Proteins from cells were resolved by 10% sodium dodecyl sulfate polyacrylamide gel electrophoresis (SDS-PAGE), transferred to a nitrocellulose membrane, and detected using the following antibodies: anti-Galectin-3 (1:200; sc-53127), anti-cleaved NICD1 (1:200; sc-32745), anti-JAG1 (1:100; sc-135955), anti-DLL4 (1:100; sc-18640), anti-Notch1 (1:200; sc-376403), anti-N-cadherin (1:200; sc-53488), and anti-E-cadherin (1:200; sc-71008) (Santa Cruz Biotechnology, Dallas, TX, USA). The bands were detected using an enhanced chemiluminescence system (Amersham Biosciences, Amersham, UK).

Xenograft tumor model

This study was approved by the Ethics Committee of China Medical University. The animal experiments were performed in accordance with the Care and Use of Laboratory Animals guideline of the Ethics Committee of China Medical University. CD24+ or CD24- cells (3 × 107) were subcutaneously implanted into the flank of non-obese diabetic severe combined immunodeficiency mice (4- to 6-weeks old; Charles River, Wilmington, MA, USA). Ten mice were in each group. Every five days until the end of the experiment, one mouse from each group was randomly selected and anesthetized, photographed, and sacrificed. Tumors were excised, and then prepared for immunohistochemical analyses. Tumors were measured using calipers, and tumor volumes were calculated (tumor volume = length × width2 × 0.52).

Immunohistochemistry

Tumor samples were formalin-fixed and embedded in paraffin. Paraffin sections were stained with the first antibody for CD24 (1:200; sc-7034) and Notch1 (1:200; sc-376403) (Santa Cruz Biotechnology) by incubating overnight at 4°C. Secondary staining with biotinylated secondary antibodies with horseradish peroxidase (HRP; Beyotime Biotechnology, Nanjing, People’s Republic of China) was performed for 30 min at room temperature. Then, the sections were counterstained with hematoxylin (Beyotime).

Statistical analysis

Each experiment was performed in triplicate. Statistical analysis was performed using one-tailed Student’s t-test (unilateral and unpaired). Survival rate was analyzed by the Kaplan–Meier method. Differences with a P-value less than 0.05 were considered statistically significant.

Results

Tumorigenic ability of CD24- and CD24+ subpopulation of A375 and B16F10 cells in vitro and in vivo

In this study, CD24+ cells were isolated from A375 and B16F10 cells by using a CSC-specific marker, CD24 (Figure 1). In addition, we found that CD24 mRNA was significantly higher in CD24+ cells than that in CD24- cells (Figure 1). The results of colony formation assays showed that CD24+ cells from both A375 and B16F10 cells could form more cell colonies than CD24- ones (P<0.05, Figure 2A). It indicated that the proliferation ratio of CD24+ cells is higher than CD24- ones. Migration of CD24- and CD24+ cells was detected using transwell assay. More CD24+ cells migrated to the lower membrane compared with CD24- ones (P<0.05, Figure 2B).

Figure 1 Identification of CD24+ and CD24- cells in the melanoma cell lines, A375 and B16F10.
Note: Analysis and sorting of CD24+ and CD24- cells were performed, and CD24 mRNA expression was determined by RT-PCR.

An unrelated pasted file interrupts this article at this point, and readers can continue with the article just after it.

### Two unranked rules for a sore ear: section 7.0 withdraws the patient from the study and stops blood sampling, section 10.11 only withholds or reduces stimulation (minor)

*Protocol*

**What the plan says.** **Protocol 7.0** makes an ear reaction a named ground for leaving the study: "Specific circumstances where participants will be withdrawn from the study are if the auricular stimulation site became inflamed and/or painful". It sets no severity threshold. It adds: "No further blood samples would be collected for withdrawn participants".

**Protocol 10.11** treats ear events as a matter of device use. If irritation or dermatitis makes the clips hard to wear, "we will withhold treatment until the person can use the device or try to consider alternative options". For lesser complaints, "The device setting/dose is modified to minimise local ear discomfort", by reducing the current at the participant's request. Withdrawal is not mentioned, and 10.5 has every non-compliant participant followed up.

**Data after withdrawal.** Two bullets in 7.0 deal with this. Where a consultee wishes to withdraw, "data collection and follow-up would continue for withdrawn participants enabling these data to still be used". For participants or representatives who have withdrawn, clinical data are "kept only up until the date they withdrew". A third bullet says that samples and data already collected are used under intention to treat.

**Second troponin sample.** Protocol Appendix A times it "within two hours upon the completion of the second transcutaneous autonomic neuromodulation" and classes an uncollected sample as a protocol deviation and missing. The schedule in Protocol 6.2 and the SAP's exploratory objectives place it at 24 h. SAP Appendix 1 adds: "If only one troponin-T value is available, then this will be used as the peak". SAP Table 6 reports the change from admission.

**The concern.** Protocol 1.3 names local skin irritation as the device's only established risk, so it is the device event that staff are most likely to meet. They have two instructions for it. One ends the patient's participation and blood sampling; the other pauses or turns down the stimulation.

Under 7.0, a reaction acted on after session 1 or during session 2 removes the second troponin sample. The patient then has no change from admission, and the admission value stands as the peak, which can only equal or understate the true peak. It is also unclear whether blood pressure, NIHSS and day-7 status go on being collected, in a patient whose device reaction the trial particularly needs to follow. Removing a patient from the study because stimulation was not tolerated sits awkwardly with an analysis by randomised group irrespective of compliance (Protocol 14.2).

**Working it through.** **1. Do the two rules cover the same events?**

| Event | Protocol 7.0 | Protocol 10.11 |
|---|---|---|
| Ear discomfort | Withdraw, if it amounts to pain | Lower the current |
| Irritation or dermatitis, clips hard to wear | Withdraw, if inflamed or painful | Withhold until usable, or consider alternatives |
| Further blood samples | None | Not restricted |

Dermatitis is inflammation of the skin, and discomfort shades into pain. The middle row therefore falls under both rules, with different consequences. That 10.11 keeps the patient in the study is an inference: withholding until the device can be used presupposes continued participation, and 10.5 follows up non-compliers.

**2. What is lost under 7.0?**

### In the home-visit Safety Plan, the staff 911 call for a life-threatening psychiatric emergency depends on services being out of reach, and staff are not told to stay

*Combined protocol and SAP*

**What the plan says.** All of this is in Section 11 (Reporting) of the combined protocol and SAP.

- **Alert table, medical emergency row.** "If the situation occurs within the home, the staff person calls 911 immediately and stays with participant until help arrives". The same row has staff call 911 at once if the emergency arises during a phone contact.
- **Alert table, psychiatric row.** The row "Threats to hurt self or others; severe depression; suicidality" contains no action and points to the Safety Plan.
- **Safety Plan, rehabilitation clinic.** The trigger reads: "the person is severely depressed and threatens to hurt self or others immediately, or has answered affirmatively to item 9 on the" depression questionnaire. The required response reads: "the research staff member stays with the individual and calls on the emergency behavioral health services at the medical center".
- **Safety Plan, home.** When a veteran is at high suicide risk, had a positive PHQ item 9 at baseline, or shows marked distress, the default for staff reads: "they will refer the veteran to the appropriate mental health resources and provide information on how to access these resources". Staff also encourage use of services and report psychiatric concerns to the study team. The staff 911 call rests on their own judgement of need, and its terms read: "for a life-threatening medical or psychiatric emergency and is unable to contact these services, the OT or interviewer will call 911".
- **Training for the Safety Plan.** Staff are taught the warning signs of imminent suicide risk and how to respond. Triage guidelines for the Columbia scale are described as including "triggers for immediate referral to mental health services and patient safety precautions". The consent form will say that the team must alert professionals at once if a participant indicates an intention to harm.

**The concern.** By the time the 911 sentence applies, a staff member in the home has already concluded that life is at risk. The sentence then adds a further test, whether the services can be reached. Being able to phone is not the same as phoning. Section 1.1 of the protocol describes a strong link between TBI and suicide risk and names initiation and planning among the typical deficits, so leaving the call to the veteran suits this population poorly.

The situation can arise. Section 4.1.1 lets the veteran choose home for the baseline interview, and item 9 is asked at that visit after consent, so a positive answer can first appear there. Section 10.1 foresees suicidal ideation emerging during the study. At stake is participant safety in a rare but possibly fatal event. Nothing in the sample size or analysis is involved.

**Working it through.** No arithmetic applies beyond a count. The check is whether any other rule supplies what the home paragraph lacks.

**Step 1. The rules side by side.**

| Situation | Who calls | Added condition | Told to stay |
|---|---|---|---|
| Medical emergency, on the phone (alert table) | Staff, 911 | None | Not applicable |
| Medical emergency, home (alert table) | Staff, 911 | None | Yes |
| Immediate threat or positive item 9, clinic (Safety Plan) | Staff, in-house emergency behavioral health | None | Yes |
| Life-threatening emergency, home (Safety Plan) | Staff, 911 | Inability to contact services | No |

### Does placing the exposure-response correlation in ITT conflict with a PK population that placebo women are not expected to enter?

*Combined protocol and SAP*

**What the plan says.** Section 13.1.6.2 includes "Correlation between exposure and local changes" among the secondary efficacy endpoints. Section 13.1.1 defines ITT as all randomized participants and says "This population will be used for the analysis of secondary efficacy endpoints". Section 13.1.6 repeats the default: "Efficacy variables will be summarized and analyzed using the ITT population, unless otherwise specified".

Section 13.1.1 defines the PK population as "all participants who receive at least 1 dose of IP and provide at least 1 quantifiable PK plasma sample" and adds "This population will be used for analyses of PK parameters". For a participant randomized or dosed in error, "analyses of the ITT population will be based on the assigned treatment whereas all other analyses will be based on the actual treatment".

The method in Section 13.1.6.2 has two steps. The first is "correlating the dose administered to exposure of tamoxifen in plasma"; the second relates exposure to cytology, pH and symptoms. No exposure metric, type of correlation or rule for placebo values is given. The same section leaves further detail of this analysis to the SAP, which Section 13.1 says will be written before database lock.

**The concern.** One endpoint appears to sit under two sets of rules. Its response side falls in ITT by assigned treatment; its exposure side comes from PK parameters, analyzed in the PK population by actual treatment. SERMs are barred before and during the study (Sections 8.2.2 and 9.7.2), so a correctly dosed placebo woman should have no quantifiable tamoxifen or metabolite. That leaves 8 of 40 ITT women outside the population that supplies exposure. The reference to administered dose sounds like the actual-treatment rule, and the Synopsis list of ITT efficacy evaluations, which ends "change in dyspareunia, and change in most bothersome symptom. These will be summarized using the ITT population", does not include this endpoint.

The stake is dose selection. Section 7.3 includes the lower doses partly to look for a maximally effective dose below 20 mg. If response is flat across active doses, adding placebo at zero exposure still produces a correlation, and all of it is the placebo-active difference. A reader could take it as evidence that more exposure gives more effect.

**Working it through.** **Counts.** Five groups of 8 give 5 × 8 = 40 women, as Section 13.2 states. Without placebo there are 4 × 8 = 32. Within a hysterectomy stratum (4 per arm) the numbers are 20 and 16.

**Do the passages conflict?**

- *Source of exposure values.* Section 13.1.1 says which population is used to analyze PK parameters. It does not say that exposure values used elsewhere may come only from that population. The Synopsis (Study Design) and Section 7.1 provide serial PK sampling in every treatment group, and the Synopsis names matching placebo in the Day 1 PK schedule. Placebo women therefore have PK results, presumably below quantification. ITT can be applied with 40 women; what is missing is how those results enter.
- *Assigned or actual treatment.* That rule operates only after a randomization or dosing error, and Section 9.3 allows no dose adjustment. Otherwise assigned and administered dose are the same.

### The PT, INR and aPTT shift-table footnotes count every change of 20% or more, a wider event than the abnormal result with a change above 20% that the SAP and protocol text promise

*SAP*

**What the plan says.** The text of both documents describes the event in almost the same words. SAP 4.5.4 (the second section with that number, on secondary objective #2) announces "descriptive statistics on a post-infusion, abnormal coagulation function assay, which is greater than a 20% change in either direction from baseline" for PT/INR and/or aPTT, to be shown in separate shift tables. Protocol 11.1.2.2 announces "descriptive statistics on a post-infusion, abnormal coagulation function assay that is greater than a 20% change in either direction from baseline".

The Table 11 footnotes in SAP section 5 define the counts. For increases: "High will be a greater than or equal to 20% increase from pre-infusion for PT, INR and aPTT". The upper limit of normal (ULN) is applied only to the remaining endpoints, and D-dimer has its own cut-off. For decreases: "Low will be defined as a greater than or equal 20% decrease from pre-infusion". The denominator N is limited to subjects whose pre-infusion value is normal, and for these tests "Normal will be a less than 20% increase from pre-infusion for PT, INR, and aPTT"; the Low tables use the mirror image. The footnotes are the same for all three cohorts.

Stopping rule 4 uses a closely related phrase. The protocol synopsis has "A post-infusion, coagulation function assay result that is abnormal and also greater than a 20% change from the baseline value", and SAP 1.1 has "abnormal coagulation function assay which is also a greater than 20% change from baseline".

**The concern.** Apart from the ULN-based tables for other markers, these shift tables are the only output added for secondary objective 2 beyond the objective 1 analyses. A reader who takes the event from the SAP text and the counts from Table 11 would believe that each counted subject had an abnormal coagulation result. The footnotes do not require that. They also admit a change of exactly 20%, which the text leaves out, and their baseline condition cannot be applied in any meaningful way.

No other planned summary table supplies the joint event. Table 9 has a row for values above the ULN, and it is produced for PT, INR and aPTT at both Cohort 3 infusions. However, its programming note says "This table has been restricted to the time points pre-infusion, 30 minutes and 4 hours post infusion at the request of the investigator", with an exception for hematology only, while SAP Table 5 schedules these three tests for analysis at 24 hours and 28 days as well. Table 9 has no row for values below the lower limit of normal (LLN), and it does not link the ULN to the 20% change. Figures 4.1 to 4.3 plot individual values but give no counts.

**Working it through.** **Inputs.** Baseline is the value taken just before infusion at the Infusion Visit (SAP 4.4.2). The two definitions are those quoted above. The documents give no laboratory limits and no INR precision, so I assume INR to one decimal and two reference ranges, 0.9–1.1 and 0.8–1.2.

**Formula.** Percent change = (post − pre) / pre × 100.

Abbreviation: RT-PCR, reverse transcription polymerase chain reaction.

Figure 2 Tumorigenic properties of CD24+ and CD24- cells in vitro.
Notes: (A) The proliferation ratio of CD24+ and CD24- cells was determined by colony formation assay. (B) The migration of each cell line was determined by Transwell assay. *P<0.05.

Next, we determined the tumorigenic ability of CD24- and CD24+ cells in mouse models. As in the in vitro experiments, the tumor size in mice carrying CD24- cells was smaller than that in mice with CD24+ cells (Figure 3A). We observed fewer metastases in liver tissues in CD24- groups compared with CD24+ groups (Figure 3B). The survival rate of the CD24- tumor-bearing mice was increased up to 60% compared with CD24+ tumor-bearing mice (P<0.05, Figure 3D).

Figure 3 Tumorigenic properties of CD24+ and CD24- cells in vivo.
Notes: (A) Macroscopic appearance of subcutaneous tumors in CD24+ and CD24- groups. (B) Representative images of liver metastases from CD24+ and CD24- groups. (C) Immunohistochemical staining of resected tumor tissues from each group using CD24 and Notch1 antibodies. (D) The survival rate of the mice was determined until 30 days after the CD24+ or CD24- cells injection. Magnification ×200.

Changes of Notch1 signaling pathway in CD24- and CD24+ cells

The levels of Galectin-3, NICD1, JAG1, DLL4, Notch1, and N-cadherin were observed to be higher in CD24+ cells compared with CD24- cells using western blot (Figure 4). The expression level of E-cadherin was lower in CD24+ cells than that in CD24- ones (Figure 4). Furthermore, we found that increased CD24 was accompanied by high Notch1 expression in vivo (Figure 3C).

Figure 4 Western blot analysis of Notch1 signaling pathway.
Notes: Galectin-3, NICD1, JAG1, DLL4, Notch1, N-cadherin, and E-cadherin in cell lysates were determined.

Discussion

CD24 is a widely used biomarker for isolating CSCs.13 Previous studies have shown that CD24+ cells have high capability to form tumors.810 However, other studies showed that CD24 is not a cancer stem cell marker.11,12,14 For example, Xu et al14 found that both A549 and H560 CD24+ cells did not show enhanced tumor-forming ability than CD24- cells. In this study, using the soft agar assay, we demonstrated that the CD24+ subpopulation has self-renewal properties. We also confirmed the tumorigenic potential of the distinct population in mouse models.